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The Progressive Dispensationalists arrive at their conclusions by borrowing heavily from the Reformed[3] view of Scripture. While the historical practice of the Dispensationalist is to view the Bible in what they call “literalism,” the PD do acknowledge historical literalism as well as typological elements in the Old Testament that point to Christ.[4]

The Progressive view is more inclined to understand that while the Old Testament was literal and historical, it also served as a typology that would be fulfilled in Christ. For example, the sacrificial lamb given on the Day of Atonement temporarily set aside the sins of the nation of Israel but ultimately pointed to the sacrificial Lamb of God, which is Christ. This is the same approach the Reformed take.


What Is the New Covenant?

Most Dispensationalists do not see the New Covenant as having fulfillment in the Church age. Rather, they say that the New Covenant is the covenant that God will make with the nation of Israel in the Millennium. God will write His law on their hearts, and they will perfectly obey King Jesus. This is not without its exegetical and theological challenges, but we will set those aside for now to focus on the history of the development of Dispensational thought.

For the Progressive Dispensationalist, the New Covenant begins in the Church Age, and the Church lays the foundation for the Millennium. They teach that since Adam, God has been progressively building to His ultimate purpose, that is, the reign of Christ on the earth during the “Davidic” or “Messianic Kingdom” (Millennium). The Church Age is the first step into the Davidic Kingdom and serves as a sort of foundation for the Millennial Reign.

In Conclusion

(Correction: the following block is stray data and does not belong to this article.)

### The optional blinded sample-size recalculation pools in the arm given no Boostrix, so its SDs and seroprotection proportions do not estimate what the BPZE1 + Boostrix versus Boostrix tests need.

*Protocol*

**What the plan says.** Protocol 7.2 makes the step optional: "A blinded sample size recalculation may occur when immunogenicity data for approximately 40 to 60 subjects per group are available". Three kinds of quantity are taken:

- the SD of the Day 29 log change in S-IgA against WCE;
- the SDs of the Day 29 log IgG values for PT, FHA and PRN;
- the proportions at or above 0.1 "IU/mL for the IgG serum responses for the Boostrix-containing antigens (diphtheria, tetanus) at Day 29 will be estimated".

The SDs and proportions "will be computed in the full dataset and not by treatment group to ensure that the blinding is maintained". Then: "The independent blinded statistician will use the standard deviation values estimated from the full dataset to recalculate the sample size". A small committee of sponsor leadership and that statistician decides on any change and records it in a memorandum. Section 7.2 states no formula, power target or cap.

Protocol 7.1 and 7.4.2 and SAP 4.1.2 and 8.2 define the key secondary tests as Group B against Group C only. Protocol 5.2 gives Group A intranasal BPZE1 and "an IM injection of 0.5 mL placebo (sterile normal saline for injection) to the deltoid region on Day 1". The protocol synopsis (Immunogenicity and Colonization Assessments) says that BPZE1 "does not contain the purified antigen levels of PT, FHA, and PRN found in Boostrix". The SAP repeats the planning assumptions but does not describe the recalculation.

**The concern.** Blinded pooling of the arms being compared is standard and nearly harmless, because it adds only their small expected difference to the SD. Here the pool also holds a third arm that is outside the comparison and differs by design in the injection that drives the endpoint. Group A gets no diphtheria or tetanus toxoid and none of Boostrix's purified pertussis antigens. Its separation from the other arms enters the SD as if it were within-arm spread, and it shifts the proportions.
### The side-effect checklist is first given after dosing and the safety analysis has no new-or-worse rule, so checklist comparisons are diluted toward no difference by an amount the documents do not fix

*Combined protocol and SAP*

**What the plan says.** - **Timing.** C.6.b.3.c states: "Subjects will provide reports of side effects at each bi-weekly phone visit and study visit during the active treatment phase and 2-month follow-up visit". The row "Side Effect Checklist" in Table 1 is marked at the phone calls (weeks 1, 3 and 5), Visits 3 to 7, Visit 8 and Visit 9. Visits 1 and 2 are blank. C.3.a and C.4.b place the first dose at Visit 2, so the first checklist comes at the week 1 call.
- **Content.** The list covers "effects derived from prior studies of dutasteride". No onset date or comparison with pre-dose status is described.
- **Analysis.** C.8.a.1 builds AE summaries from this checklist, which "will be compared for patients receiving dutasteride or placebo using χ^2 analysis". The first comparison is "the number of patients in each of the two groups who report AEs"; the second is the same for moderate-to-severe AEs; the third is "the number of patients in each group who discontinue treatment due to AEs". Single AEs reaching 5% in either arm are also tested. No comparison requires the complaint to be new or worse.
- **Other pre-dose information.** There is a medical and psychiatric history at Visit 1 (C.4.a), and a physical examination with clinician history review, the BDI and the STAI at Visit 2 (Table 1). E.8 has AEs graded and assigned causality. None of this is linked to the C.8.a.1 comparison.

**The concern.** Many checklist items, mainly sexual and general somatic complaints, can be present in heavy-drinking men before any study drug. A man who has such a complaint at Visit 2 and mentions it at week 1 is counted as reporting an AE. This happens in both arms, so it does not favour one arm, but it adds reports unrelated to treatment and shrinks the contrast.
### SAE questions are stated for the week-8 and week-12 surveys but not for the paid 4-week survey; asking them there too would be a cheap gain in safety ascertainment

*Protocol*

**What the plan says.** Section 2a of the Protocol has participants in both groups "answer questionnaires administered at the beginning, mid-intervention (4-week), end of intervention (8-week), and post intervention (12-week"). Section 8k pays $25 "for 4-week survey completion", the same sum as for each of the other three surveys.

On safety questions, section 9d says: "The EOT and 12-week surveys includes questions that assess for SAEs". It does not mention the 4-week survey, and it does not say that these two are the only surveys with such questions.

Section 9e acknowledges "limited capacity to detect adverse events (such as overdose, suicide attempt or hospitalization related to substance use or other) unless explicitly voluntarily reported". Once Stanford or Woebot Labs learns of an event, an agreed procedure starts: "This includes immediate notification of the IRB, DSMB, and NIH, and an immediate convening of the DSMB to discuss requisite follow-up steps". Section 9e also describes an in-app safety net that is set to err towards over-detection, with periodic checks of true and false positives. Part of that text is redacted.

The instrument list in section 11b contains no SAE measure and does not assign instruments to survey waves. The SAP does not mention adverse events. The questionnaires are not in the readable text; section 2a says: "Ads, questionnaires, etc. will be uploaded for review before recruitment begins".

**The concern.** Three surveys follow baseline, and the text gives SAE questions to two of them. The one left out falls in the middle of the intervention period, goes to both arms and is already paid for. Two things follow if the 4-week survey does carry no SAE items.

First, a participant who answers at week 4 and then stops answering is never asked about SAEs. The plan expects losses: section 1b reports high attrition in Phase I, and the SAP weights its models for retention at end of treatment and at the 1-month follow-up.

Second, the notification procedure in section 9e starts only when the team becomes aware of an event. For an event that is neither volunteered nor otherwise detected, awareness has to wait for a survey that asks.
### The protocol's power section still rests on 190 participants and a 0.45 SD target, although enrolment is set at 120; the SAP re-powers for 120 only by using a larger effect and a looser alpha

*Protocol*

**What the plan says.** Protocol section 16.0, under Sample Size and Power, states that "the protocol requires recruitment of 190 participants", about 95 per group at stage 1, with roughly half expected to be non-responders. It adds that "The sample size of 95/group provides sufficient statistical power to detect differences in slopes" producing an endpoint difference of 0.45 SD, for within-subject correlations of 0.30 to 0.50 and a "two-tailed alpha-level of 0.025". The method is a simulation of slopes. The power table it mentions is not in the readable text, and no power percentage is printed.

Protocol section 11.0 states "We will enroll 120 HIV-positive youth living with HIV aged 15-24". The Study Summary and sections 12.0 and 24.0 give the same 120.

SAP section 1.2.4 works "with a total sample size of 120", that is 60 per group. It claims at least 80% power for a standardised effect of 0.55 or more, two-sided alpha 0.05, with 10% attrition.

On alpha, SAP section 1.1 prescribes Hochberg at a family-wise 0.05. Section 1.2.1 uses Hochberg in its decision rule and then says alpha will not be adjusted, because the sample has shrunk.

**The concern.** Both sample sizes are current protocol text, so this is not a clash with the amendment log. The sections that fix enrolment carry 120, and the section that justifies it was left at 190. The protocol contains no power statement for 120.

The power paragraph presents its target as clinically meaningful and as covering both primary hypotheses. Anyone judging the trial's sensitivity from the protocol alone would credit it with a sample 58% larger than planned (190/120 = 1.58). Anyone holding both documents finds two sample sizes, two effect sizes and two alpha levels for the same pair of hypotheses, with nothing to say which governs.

Progressive Dispensationalism holds to a Pretribulation rapture, a literal millennial earthly reign of Christ, the Israelite nation as the ultimate fulfillment of the promises of God and a distinction between the Church and Israel. The view also sees that God’s revelation is progressive in nature. This is to say that what starts as dim and far away in the Old Testament becomes bright and clear in the New Testament.

It is obvious that they are responding to the criticisms of Covenant Theology in their desire to emphasize progressive revelation, grace, and the New Testament Church. However, they create a convoluted system that is incoherent. The biggest issue is that they are not attempting to build a system on exegesis alone but rather are desiring to hold to their presupposition while at the same time responding to their critics.

While the PD recognize that their predecessors have been less than scholarly, they have not solved the problems associated with Dispensationalism. Rather than bringing a resolution to the issues, they have created an incoherent, in-cohesive system that raises far more questions than it purports to answer. It is clearly an attempt to have one’s cake and eat it as well.


[1] The origins of Progressive Dispensatonal thought can be found in the works of Kenneth Barker, (see “False Dichotomies Between the Testaments”), and Robert Saucy The Case for Progressive Dispensationalism. See also the works of Craig Blaising and Darrel Bock of Dallas Theological Seminary such as Progressive Dispensationalism, and Dispensationalism, Israel and the Church.

[2] Robert Saucy, The Case for Progressive Dispensationalism, Zondervan Publishing House, September 13, 1993, p9.

[3] I am using Reformed here in the sense of those who hold to the Reofrmed Doctrines that came out of the Reformation; namely Grace Alone, Faith Alone, Scripture Alone, Christ Alone, and To the Glory of God Alone.

[4] This is not the “double interpretation” that we see driving much of Dispensational hermeneutics.

This content is accurate and true to the best of the author’s knowledge and is not meant to substitute for formal and individualized advice from a qualified professional.